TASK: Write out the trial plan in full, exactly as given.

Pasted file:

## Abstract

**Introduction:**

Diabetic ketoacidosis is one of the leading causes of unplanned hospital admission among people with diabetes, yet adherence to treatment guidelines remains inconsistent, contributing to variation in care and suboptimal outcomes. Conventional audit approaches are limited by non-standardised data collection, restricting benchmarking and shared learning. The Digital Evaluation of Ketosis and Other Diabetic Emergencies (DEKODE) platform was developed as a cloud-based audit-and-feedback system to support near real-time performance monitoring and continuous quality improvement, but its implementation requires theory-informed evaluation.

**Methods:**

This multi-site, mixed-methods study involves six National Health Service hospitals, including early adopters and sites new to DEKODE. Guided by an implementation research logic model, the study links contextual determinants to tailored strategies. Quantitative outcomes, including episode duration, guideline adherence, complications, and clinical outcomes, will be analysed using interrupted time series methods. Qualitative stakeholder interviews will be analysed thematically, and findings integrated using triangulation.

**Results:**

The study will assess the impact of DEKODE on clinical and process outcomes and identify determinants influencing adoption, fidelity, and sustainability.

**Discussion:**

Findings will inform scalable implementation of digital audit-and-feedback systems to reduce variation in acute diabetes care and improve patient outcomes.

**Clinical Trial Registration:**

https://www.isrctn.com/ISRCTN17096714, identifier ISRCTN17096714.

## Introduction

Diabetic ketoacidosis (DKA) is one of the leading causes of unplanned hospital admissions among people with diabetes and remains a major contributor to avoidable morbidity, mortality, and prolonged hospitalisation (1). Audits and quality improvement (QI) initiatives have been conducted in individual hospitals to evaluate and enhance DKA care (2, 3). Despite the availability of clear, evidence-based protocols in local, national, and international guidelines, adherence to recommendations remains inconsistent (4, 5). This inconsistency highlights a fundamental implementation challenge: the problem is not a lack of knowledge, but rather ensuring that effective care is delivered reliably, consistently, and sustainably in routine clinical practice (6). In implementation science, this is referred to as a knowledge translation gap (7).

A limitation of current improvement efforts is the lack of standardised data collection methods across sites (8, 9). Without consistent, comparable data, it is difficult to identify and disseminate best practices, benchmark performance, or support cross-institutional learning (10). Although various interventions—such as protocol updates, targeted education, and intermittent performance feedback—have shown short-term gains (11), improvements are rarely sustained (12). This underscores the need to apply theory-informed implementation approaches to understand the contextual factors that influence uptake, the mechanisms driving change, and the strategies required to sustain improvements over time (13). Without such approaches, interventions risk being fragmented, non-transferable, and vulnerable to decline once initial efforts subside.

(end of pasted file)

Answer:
## Abstract

**Introduction:**

Diabetic ketoacidosis is one of the leading causes of unplanned hospital admission among people with diabetes, yet adherence to treatment guidelines remains inconsistent, contributing to variation in care and suboptimal outcomes. Conventional audit approaches are limited by non-standardised data collection, restricting benchmarking and shared learning. The Digital Evaluation of Ketosis and Other Diabetic Emergencies (DEKODE) platform was developed as a cloud-based audit-and-feedback system to support near real-time performance monitoring and continuous quality improvement, but its implementation requires theory-informed evaluation.

**Methods:**

This multi-site, mixed-methods study involves six National Health Service hospitals, including early adopters and sites new to DEKODE. Guided by an implementation research logic model, the study links contextual determinants to tailored strategies. Quantitative outcomes, including episode duration, guideline adherence, complications, and clinical outcomes, will be analysed using interrupted time series methods. Qualitative stakeholder interviews will be analysed thematically, and findings integrated using triangulation.

**Results:**

The study will assess the impact of DEKODE on clinical and process outcomes and identify determinants influencing adoption, fidelity, and sustainability.

**Discussion:**

Findings will inform scalable implementation of digital audit-and-feedback systems to reduce variation in acute diabetes care and improve patient outcomes.

**Clinical Trial Registration:**

https://www.isrctn.com/ISRCTN17096714, identifier ISRCTN17096714.

## Introduction

Diabetic ketoacidosis (DKA) is one of the leading causes of unplanned hospital admissions among people with diabetes and remains a major contributor to avoidable morbidity, mortality, and prolonged hospitalisation (1). Audits and quality improvement (QI) initiatives have been conducted in individual hospitals to evaluate and enhance DKA care (2, 3). Despite the availability of clear, evidence-based protocols in local, national, and international guidelines, adherence to recommendations remains inconsistent (4, 5). This inconsistency highlights a fundamental implementation challenge: the problem is not a lack of knowledge, but rather ensuring that effective care is delivered reliably, consistently, and sustainably in routine clinical practice (6). In implementation science, this is referred to as a knowledge translation gap (7).

A limitation of current improvement efforts is the lack of standardised data collection methods across sites (8, 9). Without consistent, comparable data, it is difficult to identify and disseminate best practices, benchmark performance, or support cross-institutional learning (10). Although various interventions—such as protocol updates, targeted education, and intermittent performance feedback—have shown short-term gains (11), improvements are rarely sustained (12). This underscores the need to apply theory-informed implementation approaches to understand the contextual factors that influence uptake, the mechanisms driving change, and the strategies required to sustain improvements over time (13). Without such approaches, interventions risk being fragmented, non-transferable, and vulnerable to decline once initial efforts subside.